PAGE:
The drawback generally is with the video and audio quality. That being said, I’ve been impressed with how my iPhone handles video. The video camera quality fairly decent, and I’ve been experimenting with different sites that allow quick upload and sharing like Qik, Kyte, and Twit Vid. I must say that Kyte is one of my favorite communities.

I wrote a short article, and posted a tutorial on Visual Eye Media to demonstrate how to share video from your cell phone, and how to transfer video from your iPhone to Final Cut pro.


Wednesday, November 18th, 2009


by Amani Channel

Any broadcast news professional knows the dangers that go along with field reporting. There are hostile individuals who may take their aggression out on a crew. Hurricane coverage can get dicey, and then there are the live shots.

Any photographer or LTO (live truck operator) will tell you never to drive with the mast up. The mast is the “stick” that you see on top of live trucks that allows them to beam a live signal via microwave to the station. It’s probably more technical than that, but I’m no broadcast engineer.

Regardless, a local Atlanta news crew made a mistake that could have cost them their lives.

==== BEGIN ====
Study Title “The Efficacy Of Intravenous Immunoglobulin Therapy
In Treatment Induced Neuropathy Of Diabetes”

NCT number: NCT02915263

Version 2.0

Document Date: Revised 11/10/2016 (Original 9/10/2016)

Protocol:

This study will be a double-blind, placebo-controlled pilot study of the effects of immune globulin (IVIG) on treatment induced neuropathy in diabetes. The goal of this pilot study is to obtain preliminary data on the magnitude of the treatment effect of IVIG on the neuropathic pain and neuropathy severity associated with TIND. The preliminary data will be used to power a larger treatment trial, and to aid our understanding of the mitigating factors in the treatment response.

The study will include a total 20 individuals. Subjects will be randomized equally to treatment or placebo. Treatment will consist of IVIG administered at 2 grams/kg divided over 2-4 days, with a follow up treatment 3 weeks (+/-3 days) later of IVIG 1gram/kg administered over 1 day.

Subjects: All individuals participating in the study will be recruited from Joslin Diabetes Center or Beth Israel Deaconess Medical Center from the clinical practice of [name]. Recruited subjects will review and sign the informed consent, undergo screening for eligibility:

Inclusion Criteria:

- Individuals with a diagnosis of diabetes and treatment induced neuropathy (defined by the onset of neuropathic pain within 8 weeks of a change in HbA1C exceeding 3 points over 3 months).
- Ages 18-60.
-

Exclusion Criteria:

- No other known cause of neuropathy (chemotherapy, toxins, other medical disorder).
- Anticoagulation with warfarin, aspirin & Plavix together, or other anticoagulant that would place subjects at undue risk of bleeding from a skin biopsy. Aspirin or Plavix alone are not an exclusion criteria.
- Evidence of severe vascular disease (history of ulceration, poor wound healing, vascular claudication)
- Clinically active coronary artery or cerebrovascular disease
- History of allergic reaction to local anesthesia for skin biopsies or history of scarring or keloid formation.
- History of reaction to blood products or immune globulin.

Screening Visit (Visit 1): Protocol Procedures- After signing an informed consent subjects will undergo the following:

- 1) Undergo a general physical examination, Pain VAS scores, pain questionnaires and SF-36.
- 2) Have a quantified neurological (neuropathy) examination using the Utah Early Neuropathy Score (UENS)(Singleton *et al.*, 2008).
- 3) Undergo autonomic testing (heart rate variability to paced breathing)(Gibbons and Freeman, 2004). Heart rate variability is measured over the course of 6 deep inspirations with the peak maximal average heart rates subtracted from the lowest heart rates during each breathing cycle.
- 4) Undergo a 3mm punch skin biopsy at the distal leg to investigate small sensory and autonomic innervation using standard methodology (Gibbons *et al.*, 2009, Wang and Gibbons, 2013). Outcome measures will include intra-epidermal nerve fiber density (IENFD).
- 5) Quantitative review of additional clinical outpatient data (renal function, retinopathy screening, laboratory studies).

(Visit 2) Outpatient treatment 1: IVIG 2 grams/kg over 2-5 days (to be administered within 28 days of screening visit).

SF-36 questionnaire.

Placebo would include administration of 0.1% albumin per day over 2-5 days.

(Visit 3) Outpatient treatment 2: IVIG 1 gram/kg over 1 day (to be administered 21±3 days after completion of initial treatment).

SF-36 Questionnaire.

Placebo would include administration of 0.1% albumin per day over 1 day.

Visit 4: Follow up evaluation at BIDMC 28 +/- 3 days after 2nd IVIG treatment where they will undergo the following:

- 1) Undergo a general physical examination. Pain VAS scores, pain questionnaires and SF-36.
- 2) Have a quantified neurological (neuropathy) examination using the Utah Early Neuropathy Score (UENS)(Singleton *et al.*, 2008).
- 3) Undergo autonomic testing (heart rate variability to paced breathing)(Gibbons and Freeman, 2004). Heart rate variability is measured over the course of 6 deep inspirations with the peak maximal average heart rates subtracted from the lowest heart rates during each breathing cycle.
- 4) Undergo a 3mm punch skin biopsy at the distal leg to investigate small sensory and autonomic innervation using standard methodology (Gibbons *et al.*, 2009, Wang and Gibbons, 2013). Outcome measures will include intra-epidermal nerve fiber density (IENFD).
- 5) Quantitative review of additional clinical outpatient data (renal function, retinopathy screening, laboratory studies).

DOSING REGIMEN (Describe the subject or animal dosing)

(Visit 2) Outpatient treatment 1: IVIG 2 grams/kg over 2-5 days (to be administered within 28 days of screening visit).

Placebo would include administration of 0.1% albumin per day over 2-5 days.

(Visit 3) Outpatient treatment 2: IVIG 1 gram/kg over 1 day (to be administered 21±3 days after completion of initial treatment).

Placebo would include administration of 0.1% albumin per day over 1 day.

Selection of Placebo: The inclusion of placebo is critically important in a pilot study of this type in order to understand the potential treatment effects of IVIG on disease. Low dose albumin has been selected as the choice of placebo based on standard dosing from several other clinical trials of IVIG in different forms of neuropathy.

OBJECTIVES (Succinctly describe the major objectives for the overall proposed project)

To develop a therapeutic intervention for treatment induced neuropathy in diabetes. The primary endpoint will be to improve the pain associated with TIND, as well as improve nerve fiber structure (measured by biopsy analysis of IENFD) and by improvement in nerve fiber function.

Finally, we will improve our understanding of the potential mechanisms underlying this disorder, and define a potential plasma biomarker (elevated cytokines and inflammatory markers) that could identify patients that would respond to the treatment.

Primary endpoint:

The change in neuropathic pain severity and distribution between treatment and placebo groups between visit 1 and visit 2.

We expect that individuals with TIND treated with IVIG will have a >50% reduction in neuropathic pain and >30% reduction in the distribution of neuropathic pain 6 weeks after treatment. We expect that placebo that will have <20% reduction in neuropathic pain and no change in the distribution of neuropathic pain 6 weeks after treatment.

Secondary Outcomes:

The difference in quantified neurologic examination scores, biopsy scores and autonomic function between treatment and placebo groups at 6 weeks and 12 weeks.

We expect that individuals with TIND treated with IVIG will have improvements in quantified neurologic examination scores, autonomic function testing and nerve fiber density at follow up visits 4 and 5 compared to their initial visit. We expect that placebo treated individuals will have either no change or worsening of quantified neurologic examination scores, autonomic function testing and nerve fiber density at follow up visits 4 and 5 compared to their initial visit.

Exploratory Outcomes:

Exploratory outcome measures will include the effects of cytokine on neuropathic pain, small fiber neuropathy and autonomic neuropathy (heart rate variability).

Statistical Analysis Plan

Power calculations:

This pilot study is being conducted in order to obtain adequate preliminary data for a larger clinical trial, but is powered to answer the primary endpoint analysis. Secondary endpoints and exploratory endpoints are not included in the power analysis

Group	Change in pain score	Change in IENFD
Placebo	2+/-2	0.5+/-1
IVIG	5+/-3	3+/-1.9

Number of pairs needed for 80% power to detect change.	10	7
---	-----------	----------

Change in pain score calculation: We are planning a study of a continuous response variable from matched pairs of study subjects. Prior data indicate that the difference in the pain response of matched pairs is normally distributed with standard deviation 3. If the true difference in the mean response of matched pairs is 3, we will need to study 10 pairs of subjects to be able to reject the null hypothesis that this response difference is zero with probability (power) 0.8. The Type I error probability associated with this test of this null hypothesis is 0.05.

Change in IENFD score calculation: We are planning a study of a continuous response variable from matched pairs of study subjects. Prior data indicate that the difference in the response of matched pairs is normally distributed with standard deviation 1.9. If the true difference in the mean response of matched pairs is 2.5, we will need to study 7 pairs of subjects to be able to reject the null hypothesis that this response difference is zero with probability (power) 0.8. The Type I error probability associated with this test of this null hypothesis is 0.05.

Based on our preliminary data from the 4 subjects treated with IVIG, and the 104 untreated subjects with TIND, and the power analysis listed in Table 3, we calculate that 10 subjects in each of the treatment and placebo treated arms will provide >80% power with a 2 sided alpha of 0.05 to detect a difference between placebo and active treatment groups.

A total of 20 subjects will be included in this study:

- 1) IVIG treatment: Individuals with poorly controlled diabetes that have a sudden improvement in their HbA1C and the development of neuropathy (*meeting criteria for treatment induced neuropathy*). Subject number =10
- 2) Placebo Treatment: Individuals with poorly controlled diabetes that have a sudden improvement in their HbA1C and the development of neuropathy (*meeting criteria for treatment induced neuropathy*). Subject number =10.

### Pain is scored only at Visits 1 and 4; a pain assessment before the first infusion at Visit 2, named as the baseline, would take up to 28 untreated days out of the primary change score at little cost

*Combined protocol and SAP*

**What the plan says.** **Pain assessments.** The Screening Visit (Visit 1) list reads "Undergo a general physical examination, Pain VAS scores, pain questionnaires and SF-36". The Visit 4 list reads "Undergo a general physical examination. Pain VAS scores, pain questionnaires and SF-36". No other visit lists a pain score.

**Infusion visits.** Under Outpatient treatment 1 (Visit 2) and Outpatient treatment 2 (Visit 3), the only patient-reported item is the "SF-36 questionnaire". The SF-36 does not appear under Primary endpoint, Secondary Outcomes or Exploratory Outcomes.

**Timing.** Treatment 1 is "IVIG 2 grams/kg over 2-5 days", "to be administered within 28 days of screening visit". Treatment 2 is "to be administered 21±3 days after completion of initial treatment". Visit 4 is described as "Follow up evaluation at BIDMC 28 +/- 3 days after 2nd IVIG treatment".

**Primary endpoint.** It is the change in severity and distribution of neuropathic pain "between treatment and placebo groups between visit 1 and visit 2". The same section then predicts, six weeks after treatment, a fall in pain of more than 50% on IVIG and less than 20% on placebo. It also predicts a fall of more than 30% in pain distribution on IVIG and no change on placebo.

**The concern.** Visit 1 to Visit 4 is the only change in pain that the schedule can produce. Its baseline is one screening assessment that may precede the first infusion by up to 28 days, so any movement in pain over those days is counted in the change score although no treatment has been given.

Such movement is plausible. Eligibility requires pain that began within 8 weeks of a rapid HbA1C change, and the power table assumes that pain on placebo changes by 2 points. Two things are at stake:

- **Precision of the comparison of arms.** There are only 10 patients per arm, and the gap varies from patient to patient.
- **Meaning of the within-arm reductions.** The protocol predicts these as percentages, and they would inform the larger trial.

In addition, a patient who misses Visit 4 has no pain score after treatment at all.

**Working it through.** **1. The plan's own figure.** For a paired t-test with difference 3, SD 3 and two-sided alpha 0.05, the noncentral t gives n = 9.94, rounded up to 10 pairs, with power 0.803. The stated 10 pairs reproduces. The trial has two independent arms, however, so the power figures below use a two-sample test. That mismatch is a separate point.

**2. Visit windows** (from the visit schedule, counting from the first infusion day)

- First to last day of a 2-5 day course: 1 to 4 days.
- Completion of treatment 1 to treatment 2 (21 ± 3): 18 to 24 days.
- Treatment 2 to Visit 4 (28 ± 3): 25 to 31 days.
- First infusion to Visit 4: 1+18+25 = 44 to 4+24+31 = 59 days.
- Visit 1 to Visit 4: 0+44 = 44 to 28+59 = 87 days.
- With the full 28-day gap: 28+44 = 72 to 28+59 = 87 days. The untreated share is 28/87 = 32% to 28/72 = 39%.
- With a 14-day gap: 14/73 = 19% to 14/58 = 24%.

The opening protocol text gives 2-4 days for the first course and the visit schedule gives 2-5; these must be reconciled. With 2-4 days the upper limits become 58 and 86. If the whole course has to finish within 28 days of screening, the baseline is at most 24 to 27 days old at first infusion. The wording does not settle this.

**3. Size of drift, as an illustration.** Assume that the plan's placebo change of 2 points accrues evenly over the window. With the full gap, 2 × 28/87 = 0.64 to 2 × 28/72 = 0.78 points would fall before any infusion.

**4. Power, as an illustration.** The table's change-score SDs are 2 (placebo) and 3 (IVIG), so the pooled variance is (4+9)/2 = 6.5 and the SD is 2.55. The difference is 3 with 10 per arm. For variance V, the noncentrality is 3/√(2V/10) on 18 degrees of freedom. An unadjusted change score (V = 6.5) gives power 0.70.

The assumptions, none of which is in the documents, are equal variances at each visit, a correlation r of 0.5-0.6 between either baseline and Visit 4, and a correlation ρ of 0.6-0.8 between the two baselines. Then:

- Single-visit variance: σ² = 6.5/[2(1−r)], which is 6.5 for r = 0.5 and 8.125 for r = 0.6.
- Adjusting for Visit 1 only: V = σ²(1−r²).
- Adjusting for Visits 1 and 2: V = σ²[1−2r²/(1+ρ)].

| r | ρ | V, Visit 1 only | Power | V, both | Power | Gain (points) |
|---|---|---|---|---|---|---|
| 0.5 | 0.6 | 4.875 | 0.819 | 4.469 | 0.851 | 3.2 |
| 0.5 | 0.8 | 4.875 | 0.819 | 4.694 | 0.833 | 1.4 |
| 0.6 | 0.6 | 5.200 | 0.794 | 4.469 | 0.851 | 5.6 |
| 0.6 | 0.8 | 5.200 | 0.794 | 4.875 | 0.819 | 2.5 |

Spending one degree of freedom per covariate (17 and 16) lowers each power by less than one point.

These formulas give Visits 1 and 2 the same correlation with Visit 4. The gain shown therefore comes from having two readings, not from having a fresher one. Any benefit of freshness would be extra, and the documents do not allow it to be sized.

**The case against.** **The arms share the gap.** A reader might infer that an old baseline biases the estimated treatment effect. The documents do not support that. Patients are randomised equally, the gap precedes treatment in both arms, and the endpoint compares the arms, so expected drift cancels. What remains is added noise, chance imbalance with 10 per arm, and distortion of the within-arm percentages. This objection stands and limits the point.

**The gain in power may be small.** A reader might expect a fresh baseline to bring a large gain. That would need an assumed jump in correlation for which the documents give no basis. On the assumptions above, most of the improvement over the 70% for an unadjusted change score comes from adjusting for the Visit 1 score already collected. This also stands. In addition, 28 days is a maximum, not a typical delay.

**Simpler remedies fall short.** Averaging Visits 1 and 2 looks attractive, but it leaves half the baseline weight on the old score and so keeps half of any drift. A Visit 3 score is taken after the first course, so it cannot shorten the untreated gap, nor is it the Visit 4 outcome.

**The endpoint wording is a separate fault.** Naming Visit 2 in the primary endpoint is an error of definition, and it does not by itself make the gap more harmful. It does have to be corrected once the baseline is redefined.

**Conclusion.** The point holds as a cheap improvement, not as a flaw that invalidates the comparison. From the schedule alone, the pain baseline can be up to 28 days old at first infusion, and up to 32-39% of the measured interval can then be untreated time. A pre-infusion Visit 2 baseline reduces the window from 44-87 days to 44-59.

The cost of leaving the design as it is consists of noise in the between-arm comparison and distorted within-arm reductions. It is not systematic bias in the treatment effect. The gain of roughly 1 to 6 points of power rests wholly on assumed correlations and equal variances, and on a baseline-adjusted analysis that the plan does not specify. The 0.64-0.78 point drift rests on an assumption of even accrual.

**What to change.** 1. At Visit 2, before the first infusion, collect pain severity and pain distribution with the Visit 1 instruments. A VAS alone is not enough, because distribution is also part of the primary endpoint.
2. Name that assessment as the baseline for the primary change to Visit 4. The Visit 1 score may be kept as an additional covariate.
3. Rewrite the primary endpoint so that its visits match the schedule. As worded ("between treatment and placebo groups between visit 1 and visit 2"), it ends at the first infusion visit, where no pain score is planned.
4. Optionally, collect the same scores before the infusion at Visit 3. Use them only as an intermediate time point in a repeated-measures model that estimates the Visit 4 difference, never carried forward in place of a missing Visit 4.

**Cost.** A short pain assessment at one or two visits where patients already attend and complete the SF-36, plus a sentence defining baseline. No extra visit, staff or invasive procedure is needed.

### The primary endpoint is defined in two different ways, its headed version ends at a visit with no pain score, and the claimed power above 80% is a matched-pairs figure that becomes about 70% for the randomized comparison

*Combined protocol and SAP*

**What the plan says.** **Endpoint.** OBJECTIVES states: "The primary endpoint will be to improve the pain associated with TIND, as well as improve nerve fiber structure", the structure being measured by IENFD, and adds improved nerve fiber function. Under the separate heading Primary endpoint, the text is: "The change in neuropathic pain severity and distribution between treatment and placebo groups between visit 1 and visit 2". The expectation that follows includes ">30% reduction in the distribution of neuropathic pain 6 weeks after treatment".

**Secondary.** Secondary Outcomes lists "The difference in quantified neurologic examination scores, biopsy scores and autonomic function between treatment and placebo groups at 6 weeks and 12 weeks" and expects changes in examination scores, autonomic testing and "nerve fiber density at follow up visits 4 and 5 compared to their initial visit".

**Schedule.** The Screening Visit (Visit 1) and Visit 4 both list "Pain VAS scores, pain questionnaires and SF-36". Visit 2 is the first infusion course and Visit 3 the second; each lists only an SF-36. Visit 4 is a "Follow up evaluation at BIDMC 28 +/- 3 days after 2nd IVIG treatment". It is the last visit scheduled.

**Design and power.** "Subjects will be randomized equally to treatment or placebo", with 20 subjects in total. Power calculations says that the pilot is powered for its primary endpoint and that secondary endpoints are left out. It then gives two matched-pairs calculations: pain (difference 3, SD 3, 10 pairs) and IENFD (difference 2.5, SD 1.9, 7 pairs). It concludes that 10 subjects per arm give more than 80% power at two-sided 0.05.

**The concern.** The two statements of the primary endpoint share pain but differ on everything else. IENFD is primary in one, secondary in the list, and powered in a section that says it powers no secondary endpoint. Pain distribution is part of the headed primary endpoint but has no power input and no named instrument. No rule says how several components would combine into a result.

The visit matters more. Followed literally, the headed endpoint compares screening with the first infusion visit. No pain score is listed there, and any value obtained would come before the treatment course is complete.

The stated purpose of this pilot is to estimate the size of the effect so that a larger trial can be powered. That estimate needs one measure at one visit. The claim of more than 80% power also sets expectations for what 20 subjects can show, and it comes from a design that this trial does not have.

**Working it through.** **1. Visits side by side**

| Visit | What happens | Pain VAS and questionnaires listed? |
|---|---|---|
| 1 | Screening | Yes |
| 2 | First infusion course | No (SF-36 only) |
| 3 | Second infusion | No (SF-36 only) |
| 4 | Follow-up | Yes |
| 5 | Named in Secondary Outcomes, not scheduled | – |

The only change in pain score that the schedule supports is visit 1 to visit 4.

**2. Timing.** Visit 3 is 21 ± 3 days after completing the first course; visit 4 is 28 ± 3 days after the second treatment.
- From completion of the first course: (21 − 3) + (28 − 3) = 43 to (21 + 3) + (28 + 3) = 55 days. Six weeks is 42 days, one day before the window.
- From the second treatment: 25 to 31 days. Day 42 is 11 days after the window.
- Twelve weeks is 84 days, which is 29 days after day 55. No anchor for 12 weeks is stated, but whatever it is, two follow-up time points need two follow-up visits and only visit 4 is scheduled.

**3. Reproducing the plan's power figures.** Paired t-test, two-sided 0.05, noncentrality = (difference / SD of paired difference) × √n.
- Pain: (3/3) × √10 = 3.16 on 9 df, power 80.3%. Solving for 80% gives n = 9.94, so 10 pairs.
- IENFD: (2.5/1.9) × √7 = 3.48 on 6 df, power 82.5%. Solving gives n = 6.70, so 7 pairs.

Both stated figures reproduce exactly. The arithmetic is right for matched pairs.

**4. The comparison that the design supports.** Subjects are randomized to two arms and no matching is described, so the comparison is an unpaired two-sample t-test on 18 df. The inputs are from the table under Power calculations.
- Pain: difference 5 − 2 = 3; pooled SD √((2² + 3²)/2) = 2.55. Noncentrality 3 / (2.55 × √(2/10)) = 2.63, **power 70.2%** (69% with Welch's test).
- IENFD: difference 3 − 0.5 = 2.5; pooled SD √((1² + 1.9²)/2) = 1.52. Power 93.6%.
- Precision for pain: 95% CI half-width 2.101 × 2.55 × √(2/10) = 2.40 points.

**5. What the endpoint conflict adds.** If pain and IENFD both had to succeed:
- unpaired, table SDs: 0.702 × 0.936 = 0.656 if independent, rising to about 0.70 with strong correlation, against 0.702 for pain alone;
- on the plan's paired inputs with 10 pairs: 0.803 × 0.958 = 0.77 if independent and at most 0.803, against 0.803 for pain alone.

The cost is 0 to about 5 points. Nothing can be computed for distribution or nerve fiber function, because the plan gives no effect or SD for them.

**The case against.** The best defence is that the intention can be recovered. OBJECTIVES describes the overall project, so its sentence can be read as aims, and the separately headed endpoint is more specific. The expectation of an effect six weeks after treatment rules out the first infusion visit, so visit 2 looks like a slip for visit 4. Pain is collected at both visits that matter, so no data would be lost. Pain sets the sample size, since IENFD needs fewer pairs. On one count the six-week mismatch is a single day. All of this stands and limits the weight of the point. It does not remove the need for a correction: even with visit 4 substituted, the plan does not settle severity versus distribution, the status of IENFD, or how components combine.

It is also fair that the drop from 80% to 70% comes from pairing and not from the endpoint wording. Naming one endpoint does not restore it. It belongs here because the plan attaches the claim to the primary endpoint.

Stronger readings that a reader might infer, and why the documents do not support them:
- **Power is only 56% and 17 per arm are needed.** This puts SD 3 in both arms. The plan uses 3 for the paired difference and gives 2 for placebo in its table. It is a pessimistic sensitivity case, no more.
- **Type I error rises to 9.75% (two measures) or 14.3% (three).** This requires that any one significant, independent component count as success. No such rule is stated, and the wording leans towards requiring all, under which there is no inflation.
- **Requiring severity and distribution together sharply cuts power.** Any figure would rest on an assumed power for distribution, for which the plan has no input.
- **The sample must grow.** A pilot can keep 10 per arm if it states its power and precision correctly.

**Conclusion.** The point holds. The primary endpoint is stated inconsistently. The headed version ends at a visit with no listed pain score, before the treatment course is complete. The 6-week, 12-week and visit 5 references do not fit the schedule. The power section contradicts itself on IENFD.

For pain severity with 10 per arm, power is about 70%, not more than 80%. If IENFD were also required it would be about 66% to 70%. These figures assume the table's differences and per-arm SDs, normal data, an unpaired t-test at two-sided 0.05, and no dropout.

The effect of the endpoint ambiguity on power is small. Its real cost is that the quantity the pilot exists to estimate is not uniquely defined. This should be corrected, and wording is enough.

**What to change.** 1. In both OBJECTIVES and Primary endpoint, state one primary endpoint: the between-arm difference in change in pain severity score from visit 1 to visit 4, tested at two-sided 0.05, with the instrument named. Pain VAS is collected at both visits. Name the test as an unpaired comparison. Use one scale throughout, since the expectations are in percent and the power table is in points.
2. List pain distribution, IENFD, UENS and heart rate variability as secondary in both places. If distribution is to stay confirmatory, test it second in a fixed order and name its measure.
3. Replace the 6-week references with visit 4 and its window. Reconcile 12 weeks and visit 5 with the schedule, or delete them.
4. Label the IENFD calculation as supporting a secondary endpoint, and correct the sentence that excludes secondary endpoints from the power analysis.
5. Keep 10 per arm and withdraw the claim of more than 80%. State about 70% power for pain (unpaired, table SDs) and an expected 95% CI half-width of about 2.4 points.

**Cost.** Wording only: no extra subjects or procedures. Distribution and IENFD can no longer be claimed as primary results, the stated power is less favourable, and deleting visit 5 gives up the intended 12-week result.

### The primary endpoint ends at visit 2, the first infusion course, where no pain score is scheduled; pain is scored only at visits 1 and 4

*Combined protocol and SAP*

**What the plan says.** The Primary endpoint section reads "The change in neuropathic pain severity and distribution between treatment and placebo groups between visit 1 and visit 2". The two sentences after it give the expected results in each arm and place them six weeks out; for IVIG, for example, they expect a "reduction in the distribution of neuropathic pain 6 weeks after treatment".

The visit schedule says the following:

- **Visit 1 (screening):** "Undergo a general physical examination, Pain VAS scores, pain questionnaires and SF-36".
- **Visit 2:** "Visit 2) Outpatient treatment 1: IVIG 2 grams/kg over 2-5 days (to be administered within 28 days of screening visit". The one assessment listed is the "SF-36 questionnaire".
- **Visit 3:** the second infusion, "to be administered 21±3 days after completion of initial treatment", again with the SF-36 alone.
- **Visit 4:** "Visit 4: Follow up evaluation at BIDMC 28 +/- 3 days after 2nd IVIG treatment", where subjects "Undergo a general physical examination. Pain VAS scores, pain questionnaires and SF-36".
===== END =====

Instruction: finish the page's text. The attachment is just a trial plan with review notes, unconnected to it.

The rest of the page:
Channel 2 Action News reporter Tom Jones had just finished a live report with photographer Leonard Raglin at the Fulton County jail. They were driving from the jail when the mast, the telescoping pole that carries a microwave dish used to send video to the station, hit the power lines. The mast is supposed to be lowered if the truck is in motion.

Jones and his photog escaped with no major injuries. These guys are lucky to be alive to say the least, and there’s really no excuse for what happened. Mistakes like that occur when crews are rushing, and not paying attention.

A reporter should always double check with his photog to make sure the mast is down. I’m sure that Jones and his cameraman are counting their blessings because they could have been cooked.

Tuesday, November 17th, 2009